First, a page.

30 October 2019

Why is leadership so difficult? A talk with Margaret Heffernan

Margaret Heffernan coming to Bristol to do a talk was something we didn't want to miss.

Bristol Media recently put on one of their brilliant vision keynotes, with Margaret Heffernan talking about what leadership looks like in today’s ever-changing working landscape. Our behavioural strategist Chloe went along and has rounded up her key takeaways from the talk…

 

When I heard Margaret Heffernan was talking about leadership in Bristol I jumped at the chance to go along. I’m a huge fan, but not only because she’s super smart, self-effacing, forthright and funny, but she has also written three bestselling books, run multiple global companies in the UK and US and is a fellow geek on all things organisational and behaviour change (hence her recently crowned doctorate).

Margaret kicked off by saying that leadership is hard, which of course, we all know. We’re in particularly difficult, uncertain times. A ‘limbo-land’ of indecision and shifting sands. With a nod to our current political climate, Margaret added that when it comes to business and leadership, Brexit can be used as a ‘displacement activity’. 

As individuals, we’re often expected to do more with less cognitive capacity, in a constantly changing world. Things are increasingly unpredictable and the pace of change is rapid, making it hard for leaders to know what correct leadership looks like or how to plan for the future. 

 

Planning for change

Margaret went onto say that, as a leader, the maximum you should be planning for is 400 days and that beyond that, it’s hard to know what might change. Any business planning for longer than this could be at risk of unforeseen changes which have not been forecasted for. 

When Oliver Burrows, lead data analyst at the Bank of England, was trying to think of ways he could do more with less resource, he struggled to come up with anything useful. He realised he needed help and with so many different capabilities and resources all under one roof, took his thinking outside of the boardroom. He called out for ‘strategy on the ground’, a rally cry for ideation, gathering insights and ideas for the future from the people at the coalface. Leaders bringing people into decision-making like this shows an openness to learn from their workforce.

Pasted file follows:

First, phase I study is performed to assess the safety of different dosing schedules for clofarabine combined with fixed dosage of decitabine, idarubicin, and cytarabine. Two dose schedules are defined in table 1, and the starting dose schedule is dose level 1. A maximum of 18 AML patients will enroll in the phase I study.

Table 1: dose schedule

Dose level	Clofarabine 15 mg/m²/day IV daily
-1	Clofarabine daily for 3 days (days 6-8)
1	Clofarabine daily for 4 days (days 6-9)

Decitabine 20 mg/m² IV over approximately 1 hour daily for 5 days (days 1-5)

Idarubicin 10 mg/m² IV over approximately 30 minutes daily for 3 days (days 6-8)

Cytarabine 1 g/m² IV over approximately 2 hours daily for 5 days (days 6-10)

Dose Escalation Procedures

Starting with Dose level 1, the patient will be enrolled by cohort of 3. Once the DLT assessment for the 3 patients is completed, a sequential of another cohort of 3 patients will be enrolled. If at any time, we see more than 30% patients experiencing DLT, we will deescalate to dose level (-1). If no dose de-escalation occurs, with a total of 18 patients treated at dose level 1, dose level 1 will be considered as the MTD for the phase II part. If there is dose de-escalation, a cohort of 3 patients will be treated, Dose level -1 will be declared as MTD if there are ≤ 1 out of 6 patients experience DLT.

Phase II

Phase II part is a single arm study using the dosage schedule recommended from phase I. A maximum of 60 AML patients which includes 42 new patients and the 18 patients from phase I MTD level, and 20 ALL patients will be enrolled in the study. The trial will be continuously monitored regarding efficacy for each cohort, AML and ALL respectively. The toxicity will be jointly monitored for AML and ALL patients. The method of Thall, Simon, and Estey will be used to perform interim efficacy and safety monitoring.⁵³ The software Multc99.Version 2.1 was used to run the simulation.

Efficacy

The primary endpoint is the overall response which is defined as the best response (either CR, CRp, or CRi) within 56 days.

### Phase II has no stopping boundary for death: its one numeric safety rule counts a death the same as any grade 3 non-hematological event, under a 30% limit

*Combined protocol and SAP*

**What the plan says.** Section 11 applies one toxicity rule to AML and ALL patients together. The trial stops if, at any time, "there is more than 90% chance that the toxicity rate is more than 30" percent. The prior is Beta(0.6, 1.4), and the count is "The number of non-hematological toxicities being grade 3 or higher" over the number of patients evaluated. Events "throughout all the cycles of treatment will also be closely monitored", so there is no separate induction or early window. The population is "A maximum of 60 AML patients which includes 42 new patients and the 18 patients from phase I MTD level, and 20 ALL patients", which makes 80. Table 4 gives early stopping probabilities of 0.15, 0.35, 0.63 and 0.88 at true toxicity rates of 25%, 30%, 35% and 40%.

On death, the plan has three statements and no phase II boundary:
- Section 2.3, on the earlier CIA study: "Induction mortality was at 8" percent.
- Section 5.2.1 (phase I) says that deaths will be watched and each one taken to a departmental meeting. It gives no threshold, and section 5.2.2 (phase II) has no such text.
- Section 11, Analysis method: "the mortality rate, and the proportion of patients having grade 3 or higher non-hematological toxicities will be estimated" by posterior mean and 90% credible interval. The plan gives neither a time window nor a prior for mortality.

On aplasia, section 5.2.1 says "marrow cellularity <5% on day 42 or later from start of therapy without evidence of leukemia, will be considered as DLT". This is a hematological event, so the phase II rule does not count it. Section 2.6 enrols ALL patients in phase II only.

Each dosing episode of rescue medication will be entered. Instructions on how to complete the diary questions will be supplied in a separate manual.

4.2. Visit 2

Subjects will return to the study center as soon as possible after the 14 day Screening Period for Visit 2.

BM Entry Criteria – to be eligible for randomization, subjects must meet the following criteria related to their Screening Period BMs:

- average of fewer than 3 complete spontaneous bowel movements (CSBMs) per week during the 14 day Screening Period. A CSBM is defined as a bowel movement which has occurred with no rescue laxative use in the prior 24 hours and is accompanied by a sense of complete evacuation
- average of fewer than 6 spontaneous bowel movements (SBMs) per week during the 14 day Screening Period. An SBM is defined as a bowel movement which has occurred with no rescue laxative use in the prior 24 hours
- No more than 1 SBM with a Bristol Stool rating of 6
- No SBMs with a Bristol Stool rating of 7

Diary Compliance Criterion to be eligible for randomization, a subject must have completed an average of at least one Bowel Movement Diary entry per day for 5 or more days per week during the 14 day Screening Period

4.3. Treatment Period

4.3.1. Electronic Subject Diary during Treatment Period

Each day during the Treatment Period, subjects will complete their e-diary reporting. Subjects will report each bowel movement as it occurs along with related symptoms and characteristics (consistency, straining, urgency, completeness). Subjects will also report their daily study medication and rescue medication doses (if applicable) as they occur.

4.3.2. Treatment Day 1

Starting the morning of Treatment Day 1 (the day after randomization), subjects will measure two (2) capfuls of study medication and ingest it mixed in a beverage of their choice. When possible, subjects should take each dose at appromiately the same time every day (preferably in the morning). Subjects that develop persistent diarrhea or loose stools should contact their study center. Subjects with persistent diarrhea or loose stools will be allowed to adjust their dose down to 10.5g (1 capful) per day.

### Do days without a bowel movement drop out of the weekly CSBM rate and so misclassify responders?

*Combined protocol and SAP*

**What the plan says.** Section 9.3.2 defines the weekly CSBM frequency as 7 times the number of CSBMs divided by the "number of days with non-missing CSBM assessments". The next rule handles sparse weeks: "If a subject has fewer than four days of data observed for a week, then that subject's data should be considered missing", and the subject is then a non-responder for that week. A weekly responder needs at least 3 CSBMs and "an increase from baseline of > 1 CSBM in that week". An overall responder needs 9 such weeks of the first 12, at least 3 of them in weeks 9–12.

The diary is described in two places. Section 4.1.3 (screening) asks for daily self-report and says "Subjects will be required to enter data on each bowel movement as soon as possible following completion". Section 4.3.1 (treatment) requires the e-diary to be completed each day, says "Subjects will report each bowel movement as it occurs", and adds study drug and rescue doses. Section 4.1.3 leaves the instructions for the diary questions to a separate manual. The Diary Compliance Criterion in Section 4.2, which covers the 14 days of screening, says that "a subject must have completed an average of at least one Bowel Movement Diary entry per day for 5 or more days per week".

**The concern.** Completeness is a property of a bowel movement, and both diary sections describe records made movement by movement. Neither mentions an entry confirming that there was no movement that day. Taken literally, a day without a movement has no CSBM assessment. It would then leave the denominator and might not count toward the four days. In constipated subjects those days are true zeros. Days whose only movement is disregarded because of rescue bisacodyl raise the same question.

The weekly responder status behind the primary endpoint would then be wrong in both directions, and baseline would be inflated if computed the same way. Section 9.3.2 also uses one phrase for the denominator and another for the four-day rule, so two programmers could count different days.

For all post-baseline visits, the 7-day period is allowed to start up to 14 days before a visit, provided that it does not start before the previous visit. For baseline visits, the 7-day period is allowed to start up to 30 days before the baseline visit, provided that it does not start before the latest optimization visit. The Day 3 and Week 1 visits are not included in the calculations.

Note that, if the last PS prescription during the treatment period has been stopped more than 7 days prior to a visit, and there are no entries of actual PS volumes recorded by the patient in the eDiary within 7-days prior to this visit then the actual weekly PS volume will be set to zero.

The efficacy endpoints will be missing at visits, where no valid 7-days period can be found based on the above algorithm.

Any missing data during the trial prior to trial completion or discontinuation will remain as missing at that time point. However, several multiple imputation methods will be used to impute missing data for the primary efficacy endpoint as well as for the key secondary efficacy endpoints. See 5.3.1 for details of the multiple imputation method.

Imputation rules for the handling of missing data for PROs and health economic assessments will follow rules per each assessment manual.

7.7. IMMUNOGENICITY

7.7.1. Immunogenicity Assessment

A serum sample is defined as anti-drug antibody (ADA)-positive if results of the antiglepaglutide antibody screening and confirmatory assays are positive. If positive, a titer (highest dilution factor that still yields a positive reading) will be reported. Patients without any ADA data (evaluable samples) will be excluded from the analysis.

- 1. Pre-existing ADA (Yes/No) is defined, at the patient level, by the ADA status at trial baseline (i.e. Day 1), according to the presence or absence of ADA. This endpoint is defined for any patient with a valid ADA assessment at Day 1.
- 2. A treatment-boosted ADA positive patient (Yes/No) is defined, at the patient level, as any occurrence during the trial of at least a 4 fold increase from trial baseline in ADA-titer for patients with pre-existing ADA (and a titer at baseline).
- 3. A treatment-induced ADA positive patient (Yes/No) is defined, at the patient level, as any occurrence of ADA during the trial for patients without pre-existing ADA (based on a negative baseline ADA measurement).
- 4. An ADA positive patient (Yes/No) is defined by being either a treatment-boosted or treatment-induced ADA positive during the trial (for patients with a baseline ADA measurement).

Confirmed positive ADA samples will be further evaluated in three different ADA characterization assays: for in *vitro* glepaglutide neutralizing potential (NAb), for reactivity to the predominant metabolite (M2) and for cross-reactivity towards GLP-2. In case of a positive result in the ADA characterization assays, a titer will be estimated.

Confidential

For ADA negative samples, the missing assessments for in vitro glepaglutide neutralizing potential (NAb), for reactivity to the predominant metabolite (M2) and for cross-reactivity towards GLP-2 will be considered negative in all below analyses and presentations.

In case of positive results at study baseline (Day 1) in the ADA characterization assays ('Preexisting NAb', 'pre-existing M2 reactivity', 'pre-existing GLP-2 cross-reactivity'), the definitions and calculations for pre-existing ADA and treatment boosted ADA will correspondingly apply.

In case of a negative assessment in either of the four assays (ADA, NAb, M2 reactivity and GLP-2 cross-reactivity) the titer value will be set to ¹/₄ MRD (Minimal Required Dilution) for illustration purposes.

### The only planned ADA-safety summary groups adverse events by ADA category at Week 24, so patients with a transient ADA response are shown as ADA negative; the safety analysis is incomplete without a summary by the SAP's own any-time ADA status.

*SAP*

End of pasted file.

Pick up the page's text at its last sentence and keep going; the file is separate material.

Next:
“Because, when it comes to the future, no one has got experience” – Margaret Heffernan.

 

Test and learn

At a nursing home in the Netherlands, Jos de Block faced a similar challenge – more outputs, more pressure, less resource. He had around 40 patients who needed care from only a handful of nurses. The nurses’ morale was low and as a result, patient care was falling.

In order to minimise costs, Jos started out small by figuring out what was working and doing more of it. He tried one simple thing: giving autonomy to the nurses, allowing them to do whatever they wanted to care for patients, making their own decisions on what was best.

The result?

35% reduction in costs and improved recovery times for patients.

People thrive when they’re treated like humans, not just a ‘resource’. It’s important not to let ‘business-as-usual’ get in the way of good people doing a great job. 

 

Innovation is key

Successful companies innovate. They try things out, experiment and sometimes fail. The value lies in trying new things, seeing what works and doing more of it. Good leadership will often involve a trial and error approach. 

 

Strategic planning through uncertain times

As leaders, it’s hard to know where to start with a business strategy in times of constant and unavoidable change. It worth thinking of the different scenarios you could encounter, and planning for them all. 

 

  1. Plan for several different eventualities.
  2. Decide what the key influences are on each scenario.
  3. Prepare. What do you need to do to prepare for the scenario actually occurring?

 

Margaret particularly piqued my interest when she mentioned the ‘Centre for Epidemic Preparedness’ who, as we speak, are busy preparing for hundreds of biological possibilities. Their mantra, “just in case, not just in time” is a good one to remember in all scenario planning, whether it’s Brexit, biology or business transformation. 

The very nature of scenario planning is that you challenge everything. It forces co-curation around a future of the unknown. So invite the divergent thinkers, the sceptics and the pragmatists.

CEO responsibilities are changing; logical evidence and creative possibilities can converge. We need to move away from keeping decisions at board-level, include more diverse minds and celebrate great leaders who can speak to all and galvanize the intelligence of all.

At Synergy, we’re working with clients on Brexit scenario planning, leadership communication style and lots more, come and chat to us.

Post image source: http://www.mheffernan.com/media.php 

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